by Melissa Newman-Evans


an American flag still planted in her face. Someone

running for president for what is left of America

will say that there is no real proof that entire cities

have fallen into the ocean, still full of people too poor

or sentimental to leave. Someone else will lick

their lips with a dry tongue & ask where all

the water went. How we can have so much ocean

drowning us & nothing to drink. Maybe someone will

finally look to the rich. Look to what fills their cups. 

Look to the strip mines & the forgotten islands. Look 

to the bomb shelters & their rusted cans of water, 

& the bombs, stacking higher in silos in Wisconsin; 

watch a tin can in a fireplace, turning to white ash;

how we’d all thought metal could not burn & that

no planet so full of ocean could go so silent & dry

but go for a swim in the salt. You can’t hear a thing.

Melissa Newman-Evans is a poet and graphic designer formerly of Boston, currently of Denver. She was a member of the 2012 and 2014 Boston Poetry Slam at the Cantab Lounge slam teams, and a member of the National Poetry Slam Finalist 2015 Denver Mercury Poetry Slam team. Her work has been published in Muzzle, Radius, FRiGG, and [PANK], among others, and she also holds the title of Prettiness Engineer at Drunk in a Midnight Choir. She likes her lipstick red.

by Melissa Newman-Evans


The oceans have gone dry. There is no water left

for me to pull across the shore like a blanket. All

the coral of the ocean long bleached and rotted,

bare bone castles to hubris. It’s funny, how you

pretend not to care. Keep licking your dry lips

with your dry tongue and looking up at me, like light

alone is a promise, like you can get here and strip

mine me.


Everyone who has walked on my face has said

that the earth looks so small from here. If they saw

what I see, they’d know how big it is.

Melissa Newman-Evans is a poet and graphic designer formerly of Boston, currently of Denver. She was a member of the 2012 and 2014 Boston Poetry Slam at the Cantab Lounge slam teams, and a member of the National Poetry Slam Finalist 2015 Denver Mercury Poetry Slam team. Her work has been published in Muzzle, Radius, FRiGG, and [PANK], among others, and she also holds the title of Prettiness Engineer at Drunk in a Midnight Choir. She likes her lipstick red.

by Isabelle Shepherd

The Art of Printmaking

My mother is teaching thirteen-year-olds

printmaking. The cross-curricular lesson:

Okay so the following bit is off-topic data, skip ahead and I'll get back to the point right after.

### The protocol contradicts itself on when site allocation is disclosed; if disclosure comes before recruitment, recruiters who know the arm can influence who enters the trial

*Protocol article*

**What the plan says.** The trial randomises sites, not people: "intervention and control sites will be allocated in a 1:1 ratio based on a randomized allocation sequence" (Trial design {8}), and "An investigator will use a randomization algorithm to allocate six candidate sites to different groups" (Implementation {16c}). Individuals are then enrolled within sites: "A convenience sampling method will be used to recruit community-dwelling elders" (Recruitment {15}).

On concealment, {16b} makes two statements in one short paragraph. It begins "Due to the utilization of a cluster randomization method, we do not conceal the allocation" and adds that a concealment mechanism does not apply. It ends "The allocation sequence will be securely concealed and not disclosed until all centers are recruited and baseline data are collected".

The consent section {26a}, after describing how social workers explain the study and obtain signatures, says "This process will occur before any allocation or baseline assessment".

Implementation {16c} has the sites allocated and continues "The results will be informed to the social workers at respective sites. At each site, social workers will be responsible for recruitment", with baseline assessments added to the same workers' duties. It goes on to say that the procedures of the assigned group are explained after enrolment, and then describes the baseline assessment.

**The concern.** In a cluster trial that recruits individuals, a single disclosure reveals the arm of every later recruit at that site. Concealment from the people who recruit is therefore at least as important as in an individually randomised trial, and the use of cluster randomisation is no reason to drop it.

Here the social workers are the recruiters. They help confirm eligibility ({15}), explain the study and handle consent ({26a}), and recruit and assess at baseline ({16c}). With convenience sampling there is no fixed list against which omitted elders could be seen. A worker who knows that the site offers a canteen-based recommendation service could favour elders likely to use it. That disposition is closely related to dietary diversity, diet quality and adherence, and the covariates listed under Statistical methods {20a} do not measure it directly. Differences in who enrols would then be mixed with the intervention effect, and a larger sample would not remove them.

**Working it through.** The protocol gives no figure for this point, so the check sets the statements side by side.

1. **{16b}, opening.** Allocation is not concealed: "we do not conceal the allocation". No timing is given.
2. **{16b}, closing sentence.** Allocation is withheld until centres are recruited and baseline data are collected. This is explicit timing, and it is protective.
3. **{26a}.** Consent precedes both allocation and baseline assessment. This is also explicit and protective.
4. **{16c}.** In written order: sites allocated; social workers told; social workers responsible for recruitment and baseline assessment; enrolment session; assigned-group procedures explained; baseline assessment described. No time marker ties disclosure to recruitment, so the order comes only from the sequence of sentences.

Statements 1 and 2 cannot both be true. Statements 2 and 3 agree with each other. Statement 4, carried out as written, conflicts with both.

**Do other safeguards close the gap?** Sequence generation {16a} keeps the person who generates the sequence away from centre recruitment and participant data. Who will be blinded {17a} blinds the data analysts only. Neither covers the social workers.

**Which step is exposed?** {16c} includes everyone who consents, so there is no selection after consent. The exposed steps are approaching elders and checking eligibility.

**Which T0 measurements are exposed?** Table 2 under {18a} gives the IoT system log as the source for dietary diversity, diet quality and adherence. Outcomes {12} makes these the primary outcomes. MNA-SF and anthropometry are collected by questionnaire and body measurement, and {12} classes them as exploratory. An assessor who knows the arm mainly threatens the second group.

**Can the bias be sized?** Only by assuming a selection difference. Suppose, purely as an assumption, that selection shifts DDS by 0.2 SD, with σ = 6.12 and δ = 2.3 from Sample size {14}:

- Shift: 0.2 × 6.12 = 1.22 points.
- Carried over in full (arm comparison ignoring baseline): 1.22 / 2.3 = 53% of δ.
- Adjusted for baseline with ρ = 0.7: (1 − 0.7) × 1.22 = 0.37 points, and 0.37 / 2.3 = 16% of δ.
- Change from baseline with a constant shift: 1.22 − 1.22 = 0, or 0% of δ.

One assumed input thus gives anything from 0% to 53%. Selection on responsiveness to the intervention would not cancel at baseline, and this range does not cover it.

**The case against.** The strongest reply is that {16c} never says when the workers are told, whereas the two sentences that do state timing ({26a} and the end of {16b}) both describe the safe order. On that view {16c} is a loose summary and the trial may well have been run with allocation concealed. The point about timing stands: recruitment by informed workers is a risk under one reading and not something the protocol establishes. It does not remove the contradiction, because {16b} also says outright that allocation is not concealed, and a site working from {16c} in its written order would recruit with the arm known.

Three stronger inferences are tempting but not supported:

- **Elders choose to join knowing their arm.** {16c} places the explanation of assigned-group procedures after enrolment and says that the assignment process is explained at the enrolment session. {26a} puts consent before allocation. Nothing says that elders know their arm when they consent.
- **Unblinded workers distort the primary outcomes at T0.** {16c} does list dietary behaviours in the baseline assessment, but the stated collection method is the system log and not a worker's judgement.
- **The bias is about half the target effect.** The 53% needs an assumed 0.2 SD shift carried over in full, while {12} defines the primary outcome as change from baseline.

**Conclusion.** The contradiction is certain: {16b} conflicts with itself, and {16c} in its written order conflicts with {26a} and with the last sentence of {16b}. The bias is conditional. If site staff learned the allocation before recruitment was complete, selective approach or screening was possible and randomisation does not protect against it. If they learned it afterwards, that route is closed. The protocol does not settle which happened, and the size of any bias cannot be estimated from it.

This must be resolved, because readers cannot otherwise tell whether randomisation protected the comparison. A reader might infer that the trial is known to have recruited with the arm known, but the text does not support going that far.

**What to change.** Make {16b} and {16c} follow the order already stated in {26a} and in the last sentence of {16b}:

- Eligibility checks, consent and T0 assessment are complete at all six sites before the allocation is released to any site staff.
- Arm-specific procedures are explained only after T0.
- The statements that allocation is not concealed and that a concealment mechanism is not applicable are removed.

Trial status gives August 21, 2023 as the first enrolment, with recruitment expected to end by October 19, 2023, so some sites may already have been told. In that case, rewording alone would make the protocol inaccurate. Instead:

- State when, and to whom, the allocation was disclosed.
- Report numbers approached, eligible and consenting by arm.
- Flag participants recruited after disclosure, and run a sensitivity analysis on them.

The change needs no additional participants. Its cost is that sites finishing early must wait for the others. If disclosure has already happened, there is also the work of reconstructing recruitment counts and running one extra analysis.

to write a haiku of a scene in nature 

and carve its relief.  


A boy asks for my help, and 

I chastise “beautiful,” the waste

of three syllables, and ask the boy

what a beautiful girl looks like. 

He admits that he doesn’t know. 


Hibiscus. In three syllables, 

I am kissing a former lover’s tattoo

on her warm back and thinking of my mother, 

who told me I could love anyone I wanted, 

even if they were purple or polka-dotted. 


I sit with the boy, and we write down 

all the three syllables that come to mind:

bumblebee, whitetail deer,

crab apple, newborn calf.

Isabelle Shepherd is an MFA candidate at the University of North Carolina Wilmington. She was runner-up for the 2015 Pinch Literary Award, and her poems have appeared or are forthcoming in DIAGRAM, DIALOGIST, Souvenir Lit, Sundog Lit, Tinderbox, and elsewhere.

by Isabelle Shepherd

Strange Angel

My grandmother

       always has a decanter of gin 

              hidden—maybe stashed in

                         the study, tucked behind 

              a row of books. 


A store stockpiled

       somewhere and a habit of sneaking

              away from the family

                         to top off her tumbler, 

              as though we don’t


notice how it 

       remains full—small miracle—despite

              her sipping and slurring.

                         After we all turn in,

              she stays up late 


into the night, 

       cleaning the kitchen, washing dishes, 

              flinging pots, creating

                         a strange cacophony

              that echoes through 


the house. She’s a 

       virtuoso of clatter and clank, 

              a one-woman free jazz 

                         group—jangle bang improv,

              crashing reverb.


In the living

       room, in the dark, my father and I

              would listen and laugh at 

                         the percussion of slammed

              cabinets, rhythm



       by her hacking cough—legacy of

             a lifetime spent smoking

                         Parliaments, that tortured

              inhale rattle